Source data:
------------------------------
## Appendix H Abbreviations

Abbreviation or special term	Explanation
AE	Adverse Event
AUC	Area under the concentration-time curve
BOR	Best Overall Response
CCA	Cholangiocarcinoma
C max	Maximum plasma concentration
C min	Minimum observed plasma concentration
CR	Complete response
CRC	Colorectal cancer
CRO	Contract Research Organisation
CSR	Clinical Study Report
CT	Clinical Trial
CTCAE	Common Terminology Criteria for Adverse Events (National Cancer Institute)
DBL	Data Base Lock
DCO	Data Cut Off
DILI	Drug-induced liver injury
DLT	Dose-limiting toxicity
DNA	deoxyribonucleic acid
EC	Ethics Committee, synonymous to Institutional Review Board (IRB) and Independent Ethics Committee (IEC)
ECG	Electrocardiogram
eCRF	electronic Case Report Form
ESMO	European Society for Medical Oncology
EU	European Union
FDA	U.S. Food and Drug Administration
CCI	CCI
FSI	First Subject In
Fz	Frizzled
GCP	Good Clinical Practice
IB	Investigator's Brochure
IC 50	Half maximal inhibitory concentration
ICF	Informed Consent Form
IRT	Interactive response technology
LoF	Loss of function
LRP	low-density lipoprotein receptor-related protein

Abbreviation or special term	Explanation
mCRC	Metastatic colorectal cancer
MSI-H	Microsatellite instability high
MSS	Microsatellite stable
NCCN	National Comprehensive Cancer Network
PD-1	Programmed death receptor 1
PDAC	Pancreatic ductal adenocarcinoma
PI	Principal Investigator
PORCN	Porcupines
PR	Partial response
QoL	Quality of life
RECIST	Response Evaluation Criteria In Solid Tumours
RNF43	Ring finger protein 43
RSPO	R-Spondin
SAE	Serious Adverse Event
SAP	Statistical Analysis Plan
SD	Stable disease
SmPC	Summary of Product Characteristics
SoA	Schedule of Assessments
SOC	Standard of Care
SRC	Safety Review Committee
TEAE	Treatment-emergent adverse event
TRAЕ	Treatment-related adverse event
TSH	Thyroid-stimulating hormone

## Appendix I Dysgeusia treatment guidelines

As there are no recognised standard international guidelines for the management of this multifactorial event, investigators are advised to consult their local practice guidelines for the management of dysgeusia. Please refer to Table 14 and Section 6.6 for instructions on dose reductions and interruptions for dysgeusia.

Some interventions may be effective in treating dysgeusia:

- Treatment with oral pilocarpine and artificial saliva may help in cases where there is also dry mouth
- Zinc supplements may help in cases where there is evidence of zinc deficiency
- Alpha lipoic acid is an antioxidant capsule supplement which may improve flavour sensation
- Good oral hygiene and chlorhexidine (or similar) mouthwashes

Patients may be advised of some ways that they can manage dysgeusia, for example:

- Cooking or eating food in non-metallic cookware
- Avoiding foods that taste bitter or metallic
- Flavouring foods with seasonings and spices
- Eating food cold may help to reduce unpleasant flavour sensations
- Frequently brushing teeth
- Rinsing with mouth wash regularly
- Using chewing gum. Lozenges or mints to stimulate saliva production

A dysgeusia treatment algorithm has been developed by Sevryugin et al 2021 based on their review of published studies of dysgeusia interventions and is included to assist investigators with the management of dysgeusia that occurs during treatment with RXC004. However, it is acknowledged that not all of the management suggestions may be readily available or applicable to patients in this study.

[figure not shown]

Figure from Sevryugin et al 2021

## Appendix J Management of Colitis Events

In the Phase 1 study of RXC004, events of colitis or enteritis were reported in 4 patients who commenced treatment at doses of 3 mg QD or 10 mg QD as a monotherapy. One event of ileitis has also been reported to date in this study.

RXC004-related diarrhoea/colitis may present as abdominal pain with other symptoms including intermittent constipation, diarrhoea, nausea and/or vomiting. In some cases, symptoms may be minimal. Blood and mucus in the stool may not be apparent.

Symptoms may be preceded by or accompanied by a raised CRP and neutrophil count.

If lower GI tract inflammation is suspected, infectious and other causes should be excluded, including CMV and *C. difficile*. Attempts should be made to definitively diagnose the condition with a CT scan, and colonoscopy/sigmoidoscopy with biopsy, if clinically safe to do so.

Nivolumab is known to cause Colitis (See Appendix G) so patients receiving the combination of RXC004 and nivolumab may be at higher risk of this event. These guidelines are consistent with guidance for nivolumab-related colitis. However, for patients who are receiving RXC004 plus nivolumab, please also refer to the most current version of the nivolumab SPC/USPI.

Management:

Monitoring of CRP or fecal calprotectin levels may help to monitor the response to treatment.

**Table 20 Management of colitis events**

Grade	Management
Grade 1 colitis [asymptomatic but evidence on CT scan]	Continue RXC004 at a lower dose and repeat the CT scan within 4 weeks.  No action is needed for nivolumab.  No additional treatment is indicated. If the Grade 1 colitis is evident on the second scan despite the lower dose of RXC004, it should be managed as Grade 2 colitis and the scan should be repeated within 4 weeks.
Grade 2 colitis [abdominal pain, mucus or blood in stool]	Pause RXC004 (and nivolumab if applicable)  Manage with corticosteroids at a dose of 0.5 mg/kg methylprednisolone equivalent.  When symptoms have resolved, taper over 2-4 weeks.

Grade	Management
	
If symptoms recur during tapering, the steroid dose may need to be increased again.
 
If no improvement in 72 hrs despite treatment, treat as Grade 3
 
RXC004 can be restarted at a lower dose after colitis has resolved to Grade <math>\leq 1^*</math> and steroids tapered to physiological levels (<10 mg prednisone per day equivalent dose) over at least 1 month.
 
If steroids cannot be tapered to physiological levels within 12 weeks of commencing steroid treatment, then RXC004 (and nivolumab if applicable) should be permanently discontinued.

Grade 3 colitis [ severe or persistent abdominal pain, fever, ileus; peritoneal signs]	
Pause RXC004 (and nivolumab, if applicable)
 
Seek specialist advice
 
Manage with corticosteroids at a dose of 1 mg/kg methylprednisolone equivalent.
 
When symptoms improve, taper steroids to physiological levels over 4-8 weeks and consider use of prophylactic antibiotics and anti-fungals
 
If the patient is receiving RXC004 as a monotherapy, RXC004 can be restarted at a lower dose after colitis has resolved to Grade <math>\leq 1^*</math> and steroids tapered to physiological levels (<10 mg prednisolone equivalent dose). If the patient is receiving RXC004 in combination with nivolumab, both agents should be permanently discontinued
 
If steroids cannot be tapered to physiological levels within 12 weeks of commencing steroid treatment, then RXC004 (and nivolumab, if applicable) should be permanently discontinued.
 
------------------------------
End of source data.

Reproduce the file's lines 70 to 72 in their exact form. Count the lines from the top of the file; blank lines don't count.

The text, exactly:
- Flavouring foods with seasonings and spices
- Eating food cold may help to reduce unpleasant flavour sensations
- Frequently brushing teeth